Want to get a text from the president? If so, great, you'll get one on Wednesday. If not, tough, you'll get one on Wednesday.
Ok, so it's not technically from President Donald Trump – at least, not yet. The U.S. Federal Emergency Management Agency (FEMA) is conducting a nationwide test of its new "Presidential Alert" feature.
It means your phone will receive an alert starting at around 1:20 p.m. Central time on Wednesday that will be titled "Presidential Alert," which will work in a similar way to an Amber Alert.
It's the first test of the new system, which when rolled out fully will allow President Trump and future presidents to send out nationwide emergency messages.
Want to opt out? Well you can't, though FEMA notes that some cellphones won't get the alert, but most will. You'll get the message if they're within range of an active cell tower during a 30-minute period.
The Minnesota Department of Public Safety has explained what to expect:
- Your phone will sound and vibrate once during the 30-minute test window, between 1:18 p.m. and 1:48 p.m. in Minnesota.
- If your cell phone is switched on, your phone will sound loudly and vibrate, and you’ll receive a one-time message.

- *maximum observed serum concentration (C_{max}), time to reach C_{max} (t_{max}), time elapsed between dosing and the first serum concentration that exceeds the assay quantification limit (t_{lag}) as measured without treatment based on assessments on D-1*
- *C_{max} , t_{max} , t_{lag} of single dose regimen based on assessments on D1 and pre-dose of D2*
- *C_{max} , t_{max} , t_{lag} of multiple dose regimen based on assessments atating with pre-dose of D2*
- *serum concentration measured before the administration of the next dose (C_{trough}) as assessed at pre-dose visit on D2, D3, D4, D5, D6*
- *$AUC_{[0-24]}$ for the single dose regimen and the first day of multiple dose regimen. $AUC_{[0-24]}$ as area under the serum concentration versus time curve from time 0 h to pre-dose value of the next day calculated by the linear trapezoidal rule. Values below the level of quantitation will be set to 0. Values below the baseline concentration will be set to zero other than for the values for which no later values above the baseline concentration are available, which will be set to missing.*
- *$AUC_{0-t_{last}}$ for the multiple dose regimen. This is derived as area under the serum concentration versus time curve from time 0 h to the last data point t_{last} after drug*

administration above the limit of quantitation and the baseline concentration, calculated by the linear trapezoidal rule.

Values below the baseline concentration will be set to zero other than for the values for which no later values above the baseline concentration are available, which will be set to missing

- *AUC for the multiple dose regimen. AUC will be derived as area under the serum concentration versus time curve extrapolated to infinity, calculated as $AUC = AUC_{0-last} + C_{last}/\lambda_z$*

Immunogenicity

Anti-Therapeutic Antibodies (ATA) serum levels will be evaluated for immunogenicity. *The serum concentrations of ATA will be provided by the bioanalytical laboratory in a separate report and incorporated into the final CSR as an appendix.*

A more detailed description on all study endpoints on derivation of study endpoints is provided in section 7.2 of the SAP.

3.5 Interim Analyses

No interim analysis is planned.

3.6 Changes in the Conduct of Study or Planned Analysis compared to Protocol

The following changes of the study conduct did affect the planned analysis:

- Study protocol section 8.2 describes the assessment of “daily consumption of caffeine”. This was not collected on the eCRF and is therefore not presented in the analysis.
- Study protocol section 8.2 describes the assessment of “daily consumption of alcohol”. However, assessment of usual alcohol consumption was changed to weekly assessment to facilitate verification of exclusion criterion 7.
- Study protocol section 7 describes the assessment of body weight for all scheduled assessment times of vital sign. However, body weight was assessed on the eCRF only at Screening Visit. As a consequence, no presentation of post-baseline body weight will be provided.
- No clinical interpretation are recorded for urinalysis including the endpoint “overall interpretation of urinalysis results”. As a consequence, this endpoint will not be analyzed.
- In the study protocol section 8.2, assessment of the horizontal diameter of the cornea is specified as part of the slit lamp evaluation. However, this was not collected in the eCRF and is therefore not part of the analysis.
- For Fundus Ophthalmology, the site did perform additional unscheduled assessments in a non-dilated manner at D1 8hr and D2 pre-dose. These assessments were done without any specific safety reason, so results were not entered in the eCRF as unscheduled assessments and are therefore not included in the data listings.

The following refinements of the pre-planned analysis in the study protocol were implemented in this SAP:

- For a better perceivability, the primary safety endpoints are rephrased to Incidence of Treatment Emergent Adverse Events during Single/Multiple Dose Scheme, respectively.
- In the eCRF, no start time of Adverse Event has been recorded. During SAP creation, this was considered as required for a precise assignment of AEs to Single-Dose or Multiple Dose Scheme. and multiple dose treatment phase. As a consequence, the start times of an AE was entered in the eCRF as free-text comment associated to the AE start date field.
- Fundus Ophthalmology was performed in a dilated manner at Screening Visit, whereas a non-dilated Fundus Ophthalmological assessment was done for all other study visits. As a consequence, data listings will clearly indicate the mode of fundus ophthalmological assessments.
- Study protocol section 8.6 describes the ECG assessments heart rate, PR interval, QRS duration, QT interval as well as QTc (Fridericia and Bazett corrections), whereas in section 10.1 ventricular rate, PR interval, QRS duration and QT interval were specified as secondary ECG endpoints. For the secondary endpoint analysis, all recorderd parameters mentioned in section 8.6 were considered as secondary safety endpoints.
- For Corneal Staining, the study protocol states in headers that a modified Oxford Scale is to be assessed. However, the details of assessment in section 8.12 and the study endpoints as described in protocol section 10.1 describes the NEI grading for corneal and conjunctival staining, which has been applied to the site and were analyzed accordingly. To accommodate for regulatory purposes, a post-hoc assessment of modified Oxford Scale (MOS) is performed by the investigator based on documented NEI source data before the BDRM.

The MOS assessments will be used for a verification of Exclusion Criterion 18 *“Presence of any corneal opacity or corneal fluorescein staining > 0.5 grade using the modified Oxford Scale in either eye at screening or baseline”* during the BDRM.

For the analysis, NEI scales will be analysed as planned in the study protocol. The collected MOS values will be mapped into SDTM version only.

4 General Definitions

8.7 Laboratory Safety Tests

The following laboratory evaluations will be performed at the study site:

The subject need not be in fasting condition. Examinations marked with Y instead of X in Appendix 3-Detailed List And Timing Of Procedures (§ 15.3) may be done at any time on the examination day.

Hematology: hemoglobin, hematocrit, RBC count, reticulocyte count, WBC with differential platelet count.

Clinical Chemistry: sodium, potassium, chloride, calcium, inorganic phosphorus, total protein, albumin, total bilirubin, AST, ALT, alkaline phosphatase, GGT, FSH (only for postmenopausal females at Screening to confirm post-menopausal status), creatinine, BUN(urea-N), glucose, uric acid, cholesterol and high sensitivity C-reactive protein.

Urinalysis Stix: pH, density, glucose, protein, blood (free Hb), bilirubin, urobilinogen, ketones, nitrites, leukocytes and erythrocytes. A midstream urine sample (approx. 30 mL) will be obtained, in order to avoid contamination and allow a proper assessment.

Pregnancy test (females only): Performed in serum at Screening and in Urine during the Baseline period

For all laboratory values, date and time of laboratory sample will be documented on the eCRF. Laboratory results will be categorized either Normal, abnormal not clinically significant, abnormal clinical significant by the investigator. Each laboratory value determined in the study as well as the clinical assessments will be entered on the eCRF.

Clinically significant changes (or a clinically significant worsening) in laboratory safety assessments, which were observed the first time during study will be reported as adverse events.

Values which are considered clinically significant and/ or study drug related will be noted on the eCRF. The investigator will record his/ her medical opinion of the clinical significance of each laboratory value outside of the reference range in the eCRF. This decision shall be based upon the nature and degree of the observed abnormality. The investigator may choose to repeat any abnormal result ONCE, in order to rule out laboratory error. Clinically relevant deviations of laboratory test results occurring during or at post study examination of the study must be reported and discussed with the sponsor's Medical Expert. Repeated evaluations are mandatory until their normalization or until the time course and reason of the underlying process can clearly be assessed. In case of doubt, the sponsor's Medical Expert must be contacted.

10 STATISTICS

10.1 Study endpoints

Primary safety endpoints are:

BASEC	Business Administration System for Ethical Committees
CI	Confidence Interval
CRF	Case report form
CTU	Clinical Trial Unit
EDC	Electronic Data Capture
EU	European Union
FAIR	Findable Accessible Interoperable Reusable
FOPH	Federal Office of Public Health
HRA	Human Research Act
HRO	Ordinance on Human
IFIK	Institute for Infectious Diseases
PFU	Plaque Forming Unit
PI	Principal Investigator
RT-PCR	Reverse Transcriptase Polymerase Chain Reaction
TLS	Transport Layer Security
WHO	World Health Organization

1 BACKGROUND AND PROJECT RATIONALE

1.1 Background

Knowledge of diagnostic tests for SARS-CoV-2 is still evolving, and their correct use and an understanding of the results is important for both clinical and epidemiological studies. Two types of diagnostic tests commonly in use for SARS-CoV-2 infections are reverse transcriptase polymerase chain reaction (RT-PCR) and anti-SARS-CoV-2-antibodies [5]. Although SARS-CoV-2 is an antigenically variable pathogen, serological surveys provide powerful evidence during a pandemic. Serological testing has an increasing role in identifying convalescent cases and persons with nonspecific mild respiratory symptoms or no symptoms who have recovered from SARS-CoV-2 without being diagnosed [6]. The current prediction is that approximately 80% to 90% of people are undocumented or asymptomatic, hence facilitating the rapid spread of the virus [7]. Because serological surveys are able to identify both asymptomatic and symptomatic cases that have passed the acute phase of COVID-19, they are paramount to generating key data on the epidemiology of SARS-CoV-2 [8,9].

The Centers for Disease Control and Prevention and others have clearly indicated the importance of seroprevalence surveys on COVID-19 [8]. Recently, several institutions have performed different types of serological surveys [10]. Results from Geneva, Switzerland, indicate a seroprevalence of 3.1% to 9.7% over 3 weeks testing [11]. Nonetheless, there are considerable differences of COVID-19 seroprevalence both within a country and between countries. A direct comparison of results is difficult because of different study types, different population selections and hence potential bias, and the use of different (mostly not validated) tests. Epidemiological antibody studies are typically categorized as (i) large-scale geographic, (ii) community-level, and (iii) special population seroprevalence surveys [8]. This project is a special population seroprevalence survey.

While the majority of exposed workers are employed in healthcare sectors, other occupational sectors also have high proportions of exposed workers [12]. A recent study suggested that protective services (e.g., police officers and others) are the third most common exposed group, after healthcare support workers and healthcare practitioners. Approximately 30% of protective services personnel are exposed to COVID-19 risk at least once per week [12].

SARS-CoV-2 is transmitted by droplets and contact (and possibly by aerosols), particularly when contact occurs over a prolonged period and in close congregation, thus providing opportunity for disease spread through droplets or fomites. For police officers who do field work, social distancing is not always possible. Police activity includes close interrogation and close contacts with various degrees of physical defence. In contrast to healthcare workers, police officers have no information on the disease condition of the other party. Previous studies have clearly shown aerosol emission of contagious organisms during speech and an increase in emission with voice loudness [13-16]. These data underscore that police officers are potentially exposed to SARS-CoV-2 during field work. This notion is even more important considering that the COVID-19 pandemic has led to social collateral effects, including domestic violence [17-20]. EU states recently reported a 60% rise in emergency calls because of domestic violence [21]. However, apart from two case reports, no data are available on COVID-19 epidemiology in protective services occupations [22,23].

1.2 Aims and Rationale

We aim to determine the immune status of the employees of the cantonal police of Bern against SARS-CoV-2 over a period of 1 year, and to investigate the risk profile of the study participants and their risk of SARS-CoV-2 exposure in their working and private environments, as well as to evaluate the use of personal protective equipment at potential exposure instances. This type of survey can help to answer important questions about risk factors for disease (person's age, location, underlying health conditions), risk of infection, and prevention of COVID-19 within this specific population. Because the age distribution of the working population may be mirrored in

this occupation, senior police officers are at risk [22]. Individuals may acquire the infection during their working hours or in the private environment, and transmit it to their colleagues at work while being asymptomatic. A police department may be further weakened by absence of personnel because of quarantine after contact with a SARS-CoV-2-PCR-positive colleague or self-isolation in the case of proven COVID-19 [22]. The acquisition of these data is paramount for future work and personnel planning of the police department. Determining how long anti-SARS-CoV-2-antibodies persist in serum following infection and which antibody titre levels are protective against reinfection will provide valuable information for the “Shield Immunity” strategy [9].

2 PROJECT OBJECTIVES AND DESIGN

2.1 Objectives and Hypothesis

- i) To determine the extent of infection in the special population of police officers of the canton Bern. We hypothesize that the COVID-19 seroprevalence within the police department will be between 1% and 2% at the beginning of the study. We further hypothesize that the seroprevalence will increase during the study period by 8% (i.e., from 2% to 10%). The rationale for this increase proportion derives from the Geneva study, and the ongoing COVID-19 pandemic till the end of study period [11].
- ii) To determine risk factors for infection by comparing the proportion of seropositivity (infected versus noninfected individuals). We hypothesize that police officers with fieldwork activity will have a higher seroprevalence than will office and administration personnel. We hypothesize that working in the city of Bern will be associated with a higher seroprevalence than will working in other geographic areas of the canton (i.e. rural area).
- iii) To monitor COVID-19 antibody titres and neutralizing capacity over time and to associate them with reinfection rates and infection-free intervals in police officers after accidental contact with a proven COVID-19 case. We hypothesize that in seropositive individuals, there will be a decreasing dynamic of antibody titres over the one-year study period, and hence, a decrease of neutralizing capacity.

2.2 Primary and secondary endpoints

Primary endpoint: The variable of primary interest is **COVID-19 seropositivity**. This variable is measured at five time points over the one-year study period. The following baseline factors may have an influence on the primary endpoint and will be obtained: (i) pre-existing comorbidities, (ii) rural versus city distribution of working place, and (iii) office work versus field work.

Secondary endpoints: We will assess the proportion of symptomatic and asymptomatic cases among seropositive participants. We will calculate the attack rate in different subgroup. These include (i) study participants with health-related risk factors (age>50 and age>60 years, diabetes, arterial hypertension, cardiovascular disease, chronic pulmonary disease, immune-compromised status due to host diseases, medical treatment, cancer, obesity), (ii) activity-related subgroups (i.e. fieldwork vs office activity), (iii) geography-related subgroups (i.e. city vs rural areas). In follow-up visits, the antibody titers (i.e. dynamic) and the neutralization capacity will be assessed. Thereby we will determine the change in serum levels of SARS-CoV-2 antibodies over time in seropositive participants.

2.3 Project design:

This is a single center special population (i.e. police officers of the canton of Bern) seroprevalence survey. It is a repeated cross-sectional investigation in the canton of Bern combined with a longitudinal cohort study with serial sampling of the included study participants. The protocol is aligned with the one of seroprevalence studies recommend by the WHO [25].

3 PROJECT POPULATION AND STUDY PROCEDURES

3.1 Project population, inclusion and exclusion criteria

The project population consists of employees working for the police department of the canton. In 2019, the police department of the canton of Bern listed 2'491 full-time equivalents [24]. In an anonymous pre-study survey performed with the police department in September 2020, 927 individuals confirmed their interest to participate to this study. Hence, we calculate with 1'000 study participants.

- If your cell phone is switched off, or in airplane mode, it will receive the message as soon as you turn it on, as long as it’s within the 30-minute test window.
As stated earlier, the intention is for the Presidential Alert to be used for advanced warning of national crises, such as an impending natural disaster.
Nonetheless, the program faces opposition, with CBS News reporting that President Trump and FEMA administrator Brock Long is being sued in New York, arguing the alert is a "violation of Americans' First and Fourth Amendment rights to be free from Government-compelled listening, as well as warrantless, non-consensual trespass into and seizure of their cellular devices."
One plaintiff fears that such a system in the hands of President Trump is cause for objection, because "messages sent by Trump typically include disinformation."